In nature’s loving show of all things fair
the fruits of youth seem sweetest to the eye,
the world applauds youth’s beauty as most rare
and pours sweet praise on looks that sadly die.

Light limbs, clear cheeks, soft lips and shining eyes
compel all minds to cherish nature’s parts,
yet time does know that looks conceal false lies
for what is now most prized in time departs.

Although in youth old age shows not its face,
it carves a course as surely as day’s sun.
Within youth’s soul unconscious of time’s race,
death’s conscious worm corrodes till life is won.

Fair looks, ripe beauty, life’s sweet consciousness,
all fade in time to dust-filled nothingness.



Donald McCrory is a British poet with a Ph.D in modern Spanish poetry and Fellowship in the Royal Geographical Society. He was appointed head of the Modern Languages department at the American University in London in 1984. He has been published widely. 

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16 Responses

  1. Cynthia Erlandson

    This brings to mind Shakespeare’s Sonnet 73 (“That time of year thou may’st in me behold, / When yellow leaves, or none, or few, do hang / Upon these boughs that shake against the cold, / Bare ruined choirs, where late the sweet birds sang. …”

  2. Allegra Silberstrin

    Thank you for this poem with so much truth and beauty in the lines…Allegra Silberstein



      Thankyou for your well-considered comments. The sonnet form has always been a favourite of mine but how sad to have to admit that modern poetry competitions seem to cater for free verse only! For more of my work please go to my website1 At the moment I am living in SE Spain.

  3. Joseph S. Salemi

    The sonnet is quite lovely, and profoundly Shakespearean in both style and tone.


      You are quite right Joseph; I was brought up on Shakespaere’s sonnets and even today still turn to some of my favourites; “Shall I compare thee etc,;
      Of course later on at university I discovered the Petrarchan model and use it sometimes,,,

  4. Margaret Coats

    Beautiful wordplay on “sweet” in the first stanza and the couplet, and on “conscious” in the third stanza and the couplet, coming together with “sweet consciousness” in line 13, where the “fruits of youth” have become “ripe beauty.” They may fade “in time,” but not while we delight in this poignant poem.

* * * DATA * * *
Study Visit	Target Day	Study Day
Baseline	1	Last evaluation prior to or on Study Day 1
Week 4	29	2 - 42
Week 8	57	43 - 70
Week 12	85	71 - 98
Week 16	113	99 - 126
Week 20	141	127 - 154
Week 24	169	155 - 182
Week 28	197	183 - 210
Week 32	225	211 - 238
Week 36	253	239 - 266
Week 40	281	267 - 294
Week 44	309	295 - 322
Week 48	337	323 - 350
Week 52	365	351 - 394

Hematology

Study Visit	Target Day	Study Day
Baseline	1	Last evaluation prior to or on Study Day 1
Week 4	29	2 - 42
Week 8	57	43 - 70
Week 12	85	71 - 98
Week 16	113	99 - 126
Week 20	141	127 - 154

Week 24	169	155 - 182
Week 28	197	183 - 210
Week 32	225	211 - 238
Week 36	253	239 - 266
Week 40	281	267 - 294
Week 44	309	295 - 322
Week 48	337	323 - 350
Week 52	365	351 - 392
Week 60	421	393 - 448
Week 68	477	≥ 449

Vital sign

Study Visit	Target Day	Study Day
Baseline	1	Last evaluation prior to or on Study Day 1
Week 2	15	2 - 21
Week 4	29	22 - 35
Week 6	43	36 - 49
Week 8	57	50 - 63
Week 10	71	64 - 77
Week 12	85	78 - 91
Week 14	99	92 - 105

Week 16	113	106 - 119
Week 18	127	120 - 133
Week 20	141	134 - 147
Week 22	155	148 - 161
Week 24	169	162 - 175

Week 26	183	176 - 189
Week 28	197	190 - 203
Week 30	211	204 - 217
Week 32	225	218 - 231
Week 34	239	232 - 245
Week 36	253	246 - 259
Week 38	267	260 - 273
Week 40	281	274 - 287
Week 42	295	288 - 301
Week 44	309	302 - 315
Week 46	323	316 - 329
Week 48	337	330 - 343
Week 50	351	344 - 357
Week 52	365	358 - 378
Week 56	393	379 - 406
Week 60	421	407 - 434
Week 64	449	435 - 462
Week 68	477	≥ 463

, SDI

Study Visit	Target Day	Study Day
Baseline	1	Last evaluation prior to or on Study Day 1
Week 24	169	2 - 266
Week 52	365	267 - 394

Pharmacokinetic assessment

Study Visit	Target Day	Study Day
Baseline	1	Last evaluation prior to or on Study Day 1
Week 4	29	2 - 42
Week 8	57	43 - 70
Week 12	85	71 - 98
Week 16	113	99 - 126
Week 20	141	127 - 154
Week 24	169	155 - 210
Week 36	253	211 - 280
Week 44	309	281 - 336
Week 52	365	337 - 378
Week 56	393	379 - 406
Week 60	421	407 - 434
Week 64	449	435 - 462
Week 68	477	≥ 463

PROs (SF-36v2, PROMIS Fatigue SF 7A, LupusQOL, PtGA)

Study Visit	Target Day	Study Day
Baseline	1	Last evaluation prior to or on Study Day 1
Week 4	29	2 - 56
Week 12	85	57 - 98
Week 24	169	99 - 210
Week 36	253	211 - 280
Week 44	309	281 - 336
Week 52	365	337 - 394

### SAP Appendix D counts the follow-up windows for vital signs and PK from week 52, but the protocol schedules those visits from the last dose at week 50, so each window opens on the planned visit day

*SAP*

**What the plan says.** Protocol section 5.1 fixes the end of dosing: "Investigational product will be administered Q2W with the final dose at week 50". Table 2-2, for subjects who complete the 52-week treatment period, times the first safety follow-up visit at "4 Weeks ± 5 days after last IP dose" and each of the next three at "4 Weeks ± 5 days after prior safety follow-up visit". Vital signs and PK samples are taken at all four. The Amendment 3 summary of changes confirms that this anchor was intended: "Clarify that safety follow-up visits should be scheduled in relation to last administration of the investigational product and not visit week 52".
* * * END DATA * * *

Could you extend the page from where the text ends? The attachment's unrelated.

5. Monty

    This is a very thoughtful piece, Don: and very nicely written. Regarding the last five words of line ten . . would that not depend on where in the world one resides? Otherwise it might not be so “surely”.


      HI MONTY!

      I sent a reply to your question> Did you receive it?

      Sometimes my PC {here in Spain} plays tricks on me!

      If you have not received my reply please let me know ad I’ll re-send it to you asap!Thanks for your interest in the sonnet.



    Many thanks for your interest in the sonnet and for your question. What is important here is not the course the sun takes (sunlight varies greatly in different parts of the world) but the fact that passing time, the ageing process, proceeds willy-nilly; nothing can stop it. That is why Lord Buddha urges us to ‘live in the moment’, only now is real!

    I have written a novel, aimed at the Mind/Body/Spirit market,. entitled ONLY NOW IS REAL and seek a publisher. Any suggestions?

    • Monty

      Yeah, I was aware of the context in which you used those words, Don: as an analogy for the ‘inevitability’ of some things. ‘..as surely as day’s sun’, in the same way that one might say: ‘..as surely as night follows day’; or ‘..as surely as death and taxes’. I was just mischievously pointing out that – while it’s inevitable that night follows day, and there’ll always be death and taxes – there are many parts of the world where the day doesn’t inevitably bring sun. Hence I felt that it was a slightly hopeful analogy. On top of which, I felt the wording of ‘day’s sun’ was a tad awkward in itself (it assumes the day owns the sun); and would’ve looked neater with (forgetting metre for the moment) ‘..as surely as day brings sun’.

      Given that I’ve been spending my winters in Nepal for the last 17-18 years, it’s not hard for me to concur with your above mantras. Indeed, if I may blow my own trumpet, my whole life (even before I discovered Eastern philosophies) has been predicated around “living in the moment; only now is real”. Also, I couldn’t agree more with your words to David (below), saying “The only thing by which we’ll be judged when we’re gone is how we spent our time whilst here”. I’m pushing 60 now, and I still somehow lead an active and fairly peripatetic life; and I feel that the only thing which has always driven me to be so determined to live the way I do . . is the dreaded thought of reaching old age with regrets of all the things I meant to do but didn’t! That’d be unbearable.